Friday, September 20, 2019

Using a System-assigned managed identity in an Azure VM with an Azure Key Vault to secure an AppOnly Certificate in a Microsoft Graph or EWS PowerShell Script

One common and long standing security issue around automation is the physical storage of the credentials your script needs to get, whatever task your trying to automate done. The worse thing you can do from a security point of view is store them as plain text in the script (and there are still plenty of people out there doing this) a better option is to do some encryption (making sure you use the Windows Data Protection API) eg https://practical365.com/blog/saving-credentials-for-office-365-powershell-scripts-and-scheduled-tasks/ . Azure also offers some better options with ability to secure the credentials and certificates in RunBooks, so it is just a few clicks in the Gui and some simple code to secure your credentials when using a RunBooks.

In this post I’m going to look at the issues around storing and accessing SSL certificates associated with App only token authentication that you might be looking to use in Automation scripts. This is  more for when you can’t take advantage of Azure Runbooks and need the flexibility of a VM.

In Exchange (and Exchange Online) EWS Impersonation has been around for quite some time, it offers the ability to have a set of credentials that can impersonate any Mailbox owner. With the Microsoft Graph you have App Only tokens which offers a similar type of access with the additional functionality to limit the scope greatly to certain mailboxes and Item types . With App Only tokens you don’t have a username/password combination but a SSL certificate or application secret (the later should be avoided in production). So instead of the concern around the physical security of the username and password combination, your concern now is around the security of the underlying certificate.

One of the most important points is the time to start thinking about the security of the certificate is before you generate it. Eg just having a developer or Ops person generate it on their workstation leaving copies of the certificate file anywhere is the equivalent of the postit note on the monitor. This is where the Azure KeyVault (or AWS KMS) can be used to secure both the creation of the certificate and provide the ongoing storage and importantly Access Control and Auditing. So from the point of the creation of the AppOnly cert you should be able to have an audit trail of who created it and who accessed it. The other advantage of having the cert in a KeyVault is that it also makes it easy for you to have a short expiry on the certificate and automate the renewal process which in tern makes your auth process more secure.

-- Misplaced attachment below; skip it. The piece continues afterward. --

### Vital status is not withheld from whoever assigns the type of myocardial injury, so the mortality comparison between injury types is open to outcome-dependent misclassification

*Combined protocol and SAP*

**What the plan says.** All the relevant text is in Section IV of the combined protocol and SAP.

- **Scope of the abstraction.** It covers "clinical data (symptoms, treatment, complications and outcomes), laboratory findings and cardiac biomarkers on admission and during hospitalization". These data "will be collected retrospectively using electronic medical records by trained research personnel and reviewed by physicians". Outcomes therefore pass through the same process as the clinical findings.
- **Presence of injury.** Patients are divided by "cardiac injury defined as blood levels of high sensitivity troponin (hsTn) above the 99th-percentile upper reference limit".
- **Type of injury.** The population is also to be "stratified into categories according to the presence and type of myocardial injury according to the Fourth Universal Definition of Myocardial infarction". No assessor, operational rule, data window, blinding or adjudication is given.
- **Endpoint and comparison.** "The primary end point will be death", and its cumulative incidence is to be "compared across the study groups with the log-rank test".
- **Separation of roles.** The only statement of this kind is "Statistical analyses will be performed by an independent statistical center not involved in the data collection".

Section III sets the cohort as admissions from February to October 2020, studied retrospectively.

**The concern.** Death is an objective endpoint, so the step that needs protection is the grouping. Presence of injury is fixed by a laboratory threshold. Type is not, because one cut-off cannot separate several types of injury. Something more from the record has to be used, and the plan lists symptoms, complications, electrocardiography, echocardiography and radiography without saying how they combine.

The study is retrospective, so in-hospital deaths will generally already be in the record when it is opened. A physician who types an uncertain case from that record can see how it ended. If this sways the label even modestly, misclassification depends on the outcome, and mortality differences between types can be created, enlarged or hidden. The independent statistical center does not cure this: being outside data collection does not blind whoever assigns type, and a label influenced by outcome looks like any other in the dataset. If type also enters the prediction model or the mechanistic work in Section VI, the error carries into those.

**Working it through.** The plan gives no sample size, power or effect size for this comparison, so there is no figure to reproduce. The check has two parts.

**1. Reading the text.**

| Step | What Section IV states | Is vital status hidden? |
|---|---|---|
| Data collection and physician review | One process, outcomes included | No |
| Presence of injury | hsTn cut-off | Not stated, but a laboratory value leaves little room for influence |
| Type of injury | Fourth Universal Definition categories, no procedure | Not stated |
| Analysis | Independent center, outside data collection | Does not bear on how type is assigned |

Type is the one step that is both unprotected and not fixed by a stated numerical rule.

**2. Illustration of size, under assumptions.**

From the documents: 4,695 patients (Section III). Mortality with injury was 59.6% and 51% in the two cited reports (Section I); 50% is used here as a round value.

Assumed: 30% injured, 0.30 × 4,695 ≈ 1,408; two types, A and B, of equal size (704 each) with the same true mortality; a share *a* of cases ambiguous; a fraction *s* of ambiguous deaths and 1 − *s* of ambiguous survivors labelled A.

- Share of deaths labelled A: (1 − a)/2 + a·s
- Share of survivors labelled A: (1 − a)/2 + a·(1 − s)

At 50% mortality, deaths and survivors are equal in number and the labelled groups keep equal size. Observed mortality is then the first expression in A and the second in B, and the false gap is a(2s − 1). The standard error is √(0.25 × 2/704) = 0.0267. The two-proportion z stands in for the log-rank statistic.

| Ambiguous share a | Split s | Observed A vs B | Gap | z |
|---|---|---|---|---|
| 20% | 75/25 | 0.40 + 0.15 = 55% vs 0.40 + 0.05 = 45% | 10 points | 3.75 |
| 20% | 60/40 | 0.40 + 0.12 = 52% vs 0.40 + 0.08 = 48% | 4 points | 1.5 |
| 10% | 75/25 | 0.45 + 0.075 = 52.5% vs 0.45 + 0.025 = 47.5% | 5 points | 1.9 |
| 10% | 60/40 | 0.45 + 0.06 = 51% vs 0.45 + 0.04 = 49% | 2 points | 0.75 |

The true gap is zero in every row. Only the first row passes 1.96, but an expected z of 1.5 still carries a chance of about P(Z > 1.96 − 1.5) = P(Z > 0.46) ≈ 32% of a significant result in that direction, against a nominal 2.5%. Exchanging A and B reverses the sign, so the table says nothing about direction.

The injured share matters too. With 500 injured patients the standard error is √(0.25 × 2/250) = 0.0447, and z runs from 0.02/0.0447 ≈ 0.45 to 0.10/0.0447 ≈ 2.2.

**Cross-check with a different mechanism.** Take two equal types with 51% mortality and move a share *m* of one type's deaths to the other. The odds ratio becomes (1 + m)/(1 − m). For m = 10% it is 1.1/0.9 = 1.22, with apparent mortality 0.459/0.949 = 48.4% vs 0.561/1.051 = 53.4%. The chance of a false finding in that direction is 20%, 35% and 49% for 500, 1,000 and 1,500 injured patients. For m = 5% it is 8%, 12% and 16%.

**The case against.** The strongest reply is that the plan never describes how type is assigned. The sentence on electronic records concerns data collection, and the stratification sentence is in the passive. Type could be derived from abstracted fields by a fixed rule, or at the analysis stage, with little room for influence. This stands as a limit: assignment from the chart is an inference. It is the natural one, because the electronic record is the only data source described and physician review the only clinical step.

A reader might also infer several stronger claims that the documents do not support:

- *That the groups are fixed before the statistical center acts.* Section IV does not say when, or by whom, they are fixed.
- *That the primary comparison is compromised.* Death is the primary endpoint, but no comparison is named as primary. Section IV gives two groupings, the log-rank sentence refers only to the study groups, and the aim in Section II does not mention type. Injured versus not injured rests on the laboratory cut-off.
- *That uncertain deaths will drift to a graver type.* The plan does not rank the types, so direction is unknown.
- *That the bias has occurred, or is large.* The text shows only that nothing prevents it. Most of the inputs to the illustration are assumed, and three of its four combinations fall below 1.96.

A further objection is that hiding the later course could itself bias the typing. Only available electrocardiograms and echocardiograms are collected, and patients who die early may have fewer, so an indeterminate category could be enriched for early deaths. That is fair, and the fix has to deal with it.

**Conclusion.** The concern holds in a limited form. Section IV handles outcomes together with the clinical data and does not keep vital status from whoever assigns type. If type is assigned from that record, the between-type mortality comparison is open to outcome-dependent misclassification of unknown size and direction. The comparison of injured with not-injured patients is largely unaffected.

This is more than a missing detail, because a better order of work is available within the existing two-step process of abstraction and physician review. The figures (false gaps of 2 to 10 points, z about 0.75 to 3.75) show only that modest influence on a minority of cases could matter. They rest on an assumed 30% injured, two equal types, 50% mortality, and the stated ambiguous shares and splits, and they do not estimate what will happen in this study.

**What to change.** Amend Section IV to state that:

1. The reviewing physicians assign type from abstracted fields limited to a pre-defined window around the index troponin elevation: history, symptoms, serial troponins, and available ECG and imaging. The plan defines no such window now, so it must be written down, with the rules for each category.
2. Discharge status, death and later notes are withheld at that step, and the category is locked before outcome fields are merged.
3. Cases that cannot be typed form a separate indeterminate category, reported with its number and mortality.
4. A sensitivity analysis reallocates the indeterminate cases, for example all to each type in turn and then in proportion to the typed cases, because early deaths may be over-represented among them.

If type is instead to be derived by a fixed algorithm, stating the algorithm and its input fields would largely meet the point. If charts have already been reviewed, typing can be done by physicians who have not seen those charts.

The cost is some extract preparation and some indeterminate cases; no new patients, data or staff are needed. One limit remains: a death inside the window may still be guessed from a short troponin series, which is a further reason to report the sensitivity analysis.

Once the authentication Certificate is stored in the KeyVault then the weakest link can be the authentication method you then use to access the KeyVault. Eg a user account can be granted rights to the KeyVault (which then make that user account the weakest link) or you could use another Application secret or SSL Certificate to secure access to the data plain of the KeyVault. At some point all of these become self defeating from a security point of view as your still storing a credential (especially if you then store that as plain text) and for a persistent threat actor this still leaves you exposed.

One way of getting rid of the storage of credentials is the use of Managed identities where (“in my mind at least”) your trusting the infrastructure where the code is running. The simplest example would be say you create an Azure compute function and give that function a Managed identity, you can then grant that access to the KeyVault and your function can now access the certificate from the KeyVault and then authenticate to Azure and access every Mailbox in your tenant. So now you have placed the trust in the code in the function and the underlying security of the function (eg can the code be exploited, could somebody hack the deployment method being used and replace the code with their own Etc). With a System-assigned managed identity in an Azure VM your doing the same thing but this time the point of trust is the Azure Virtual Machine. So now its down to the physical security measures around the Azure VM which becomes the weakest link. Still not infallible but your security options around securing VM are many, so with good planning and practice you should be able get a balance between flexibility and security.
So lets look at a simple implementation of using a System-assigned managed identity in a Azure VM in a Powershell Script to get a SSL Certificate from a KeyVault and then access the Microsoft Graph using an AppOnly token generated using that certificate.

  1. This first thing you need is an Azure Key Vault where you have enabled auditing https://docs.microsoft.com/en-us/azure/key-vault/key-vault-logging
  2. You need to create an application registration in Azure AD for your app that will be using the SSL cert from the Keystore to generate a AppOnly token and then use Application permissions for the task you want it to perform. https://docs.microsoft.com/en-us/graph/auth-register-app-v2
  3. Make sure you then consent to the above application registration so it can be used in your tenant (The portal now make this very straight forward)
  4. You need an Azure VM where you have enabled System-assigned managed identity https://docs.microsoft.com/en-us/azure/active-directory/managed-identities-azure-resources/qs-configure-portal-windows-vm